Fig. 1 Cross section of the fiber.

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Fig. 2 Calculated photonic band diagram of the fiber, showing (a) the photonic band and core modes, and (b) the calculated power distribution of the fundamental and higher-order modes at the points indicated in (a). We did not include material dispersion and the refractive index of pure silica was set to 1.45 in the calculation.

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Tables Icon

Table 1. Refractive index and size of microstructures in the cladding

Our aim is to operate the fiber as a SP fiber at the short-wavelength edge of the first PBG using large stress birefringence. Stress birefringence splits the two orthogonal fundamental modes [vertically in Fig. 2(a)], thus the band-edge cutoff becomes polarization dependent and a SP window appears between the two cutoff wavelengths [2]. A sharp cutoff is desirable because it provides a sufficient PER over the entire SP window; a sharp cutoff requires a sharp resonance between the core and high-index regions. Reducing the coupling between the core and high-index regions – by enlarging the core size and increasing the spacing between the core and high-index regions – enables a sharper resonance; this characteristic has been observed in other large-mode-area hybrid MOFs [10]. The large (> 20 μm) core diameter of our fiber however allowed the propagation of HOMs, thus this fiber is not strictly single-mode within the SP window. In [10], it is demonstrated that a hybrid MOF is naturally single-mode at the short-wavelength edge of a transmission window, because the band-edge cutoff wavelength is always longer for HOMs. In our fiber, however, some HOMs weakly propagate inside the photonic band [dashed line in Fig. 2(a)]. Typical calculated power distributions of the fundamental modes and HOMs are shown in Fig. 2(b). The calculation suggests that HOM B does not show a clear band-edge cutoff, whereas the fundamental mode A and HOM C show clear band-edge cutoffs [A1 and C2 in Fig. 2(b)]. This is because the stress-applying parts prevented the resonance between HOM B and the high-index regions, due to the large rod-to-pitch ratio and low refractive index. HOM B can be suppressed by precisely controlling the size of the low-index regions. In the following fiber transmission measurements, we selectively excited the fundamental mode using a single-mode step-index fiber (λcutoff ∼ 0.92 μm).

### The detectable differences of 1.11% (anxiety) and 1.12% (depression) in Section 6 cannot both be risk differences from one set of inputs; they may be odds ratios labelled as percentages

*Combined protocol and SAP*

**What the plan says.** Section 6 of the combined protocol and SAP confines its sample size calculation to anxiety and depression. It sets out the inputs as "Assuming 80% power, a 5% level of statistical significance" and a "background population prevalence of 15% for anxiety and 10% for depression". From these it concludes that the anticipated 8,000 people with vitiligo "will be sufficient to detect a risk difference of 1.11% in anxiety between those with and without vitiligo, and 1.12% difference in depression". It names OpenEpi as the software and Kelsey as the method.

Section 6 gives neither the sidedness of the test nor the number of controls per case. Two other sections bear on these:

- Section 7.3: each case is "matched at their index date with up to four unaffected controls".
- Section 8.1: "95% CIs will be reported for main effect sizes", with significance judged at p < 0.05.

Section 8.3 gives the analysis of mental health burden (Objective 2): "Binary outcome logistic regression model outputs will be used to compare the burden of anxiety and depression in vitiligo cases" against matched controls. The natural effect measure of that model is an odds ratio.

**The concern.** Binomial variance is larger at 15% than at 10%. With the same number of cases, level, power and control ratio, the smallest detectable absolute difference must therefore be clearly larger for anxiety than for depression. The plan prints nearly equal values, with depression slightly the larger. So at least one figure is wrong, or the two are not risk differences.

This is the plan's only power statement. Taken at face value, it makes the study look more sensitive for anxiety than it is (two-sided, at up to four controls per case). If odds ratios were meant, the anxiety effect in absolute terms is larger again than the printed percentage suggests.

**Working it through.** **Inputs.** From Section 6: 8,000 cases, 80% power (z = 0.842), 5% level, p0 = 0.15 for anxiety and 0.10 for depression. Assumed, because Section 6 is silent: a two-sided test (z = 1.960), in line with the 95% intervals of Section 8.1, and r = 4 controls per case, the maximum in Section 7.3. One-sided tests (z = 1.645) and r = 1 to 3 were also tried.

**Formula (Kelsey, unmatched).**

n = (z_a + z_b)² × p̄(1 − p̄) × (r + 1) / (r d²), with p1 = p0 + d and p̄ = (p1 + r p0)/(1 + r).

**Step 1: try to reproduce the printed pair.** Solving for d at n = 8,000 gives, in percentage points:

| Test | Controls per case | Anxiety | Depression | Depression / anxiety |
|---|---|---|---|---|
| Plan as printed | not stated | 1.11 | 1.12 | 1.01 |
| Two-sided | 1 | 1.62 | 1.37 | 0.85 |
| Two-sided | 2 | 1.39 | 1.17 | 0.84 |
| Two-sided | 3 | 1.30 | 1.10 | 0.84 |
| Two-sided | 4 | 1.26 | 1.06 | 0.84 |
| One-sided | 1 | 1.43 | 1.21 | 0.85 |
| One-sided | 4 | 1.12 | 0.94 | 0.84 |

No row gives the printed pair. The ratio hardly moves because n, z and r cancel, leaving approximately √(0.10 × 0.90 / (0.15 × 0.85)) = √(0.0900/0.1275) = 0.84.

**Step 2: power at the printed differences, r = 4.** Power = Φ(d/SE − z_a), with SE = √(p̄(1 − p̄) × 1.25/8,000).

3. Single-polarization window and UV-induced Bragg grating inscription

We measured the SP window of the fiber by measuring polarization-dependent cutoffs at the short-wavelength edge of the first PBG using the same experimental setup described in [2]. Figure 3 shows the polarization-dependent transmission spectrum of a 2 m-long loosely coiled fiber, showing a 30 nm-wide SP window. The SP window is almost the same as our previous report [2], however, the sharp cutoff enabled a large PER over the entire SP window. The attenuation of the fiber was about 12 dB/km at 1.31 μm, which is nearly 50-times smaller than the fiber in [7]. Figure 4(a) and (b) show the measured near-field power distributions of a 2 m-long loosely coiled fiber when polarized light at 1095 nm was launched from a single-mode fiber with offset. Figure 4(a) shows that the fundamental mode was predominantly excited when there was no offset; offset launching however resulted in distorted power distributions. The distortion is mainly in the Y-direction, suggesting the distortion is attributed to the excitation of HOM B. By comparing Fig. 4(a) and (b), it is clear that the propagation of the core mode was suppressed in the fast axis.

 

Fig. 3 Polarization-dependent cutoff and SP window of the fiber. The peak at 1064 nm is due to the residual pump of the supercontinuum source used for the measurement.

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Fig. 4 Measured near-field power distribution of the fiber at 1095 nm for the (a) slow and (b) fast axes.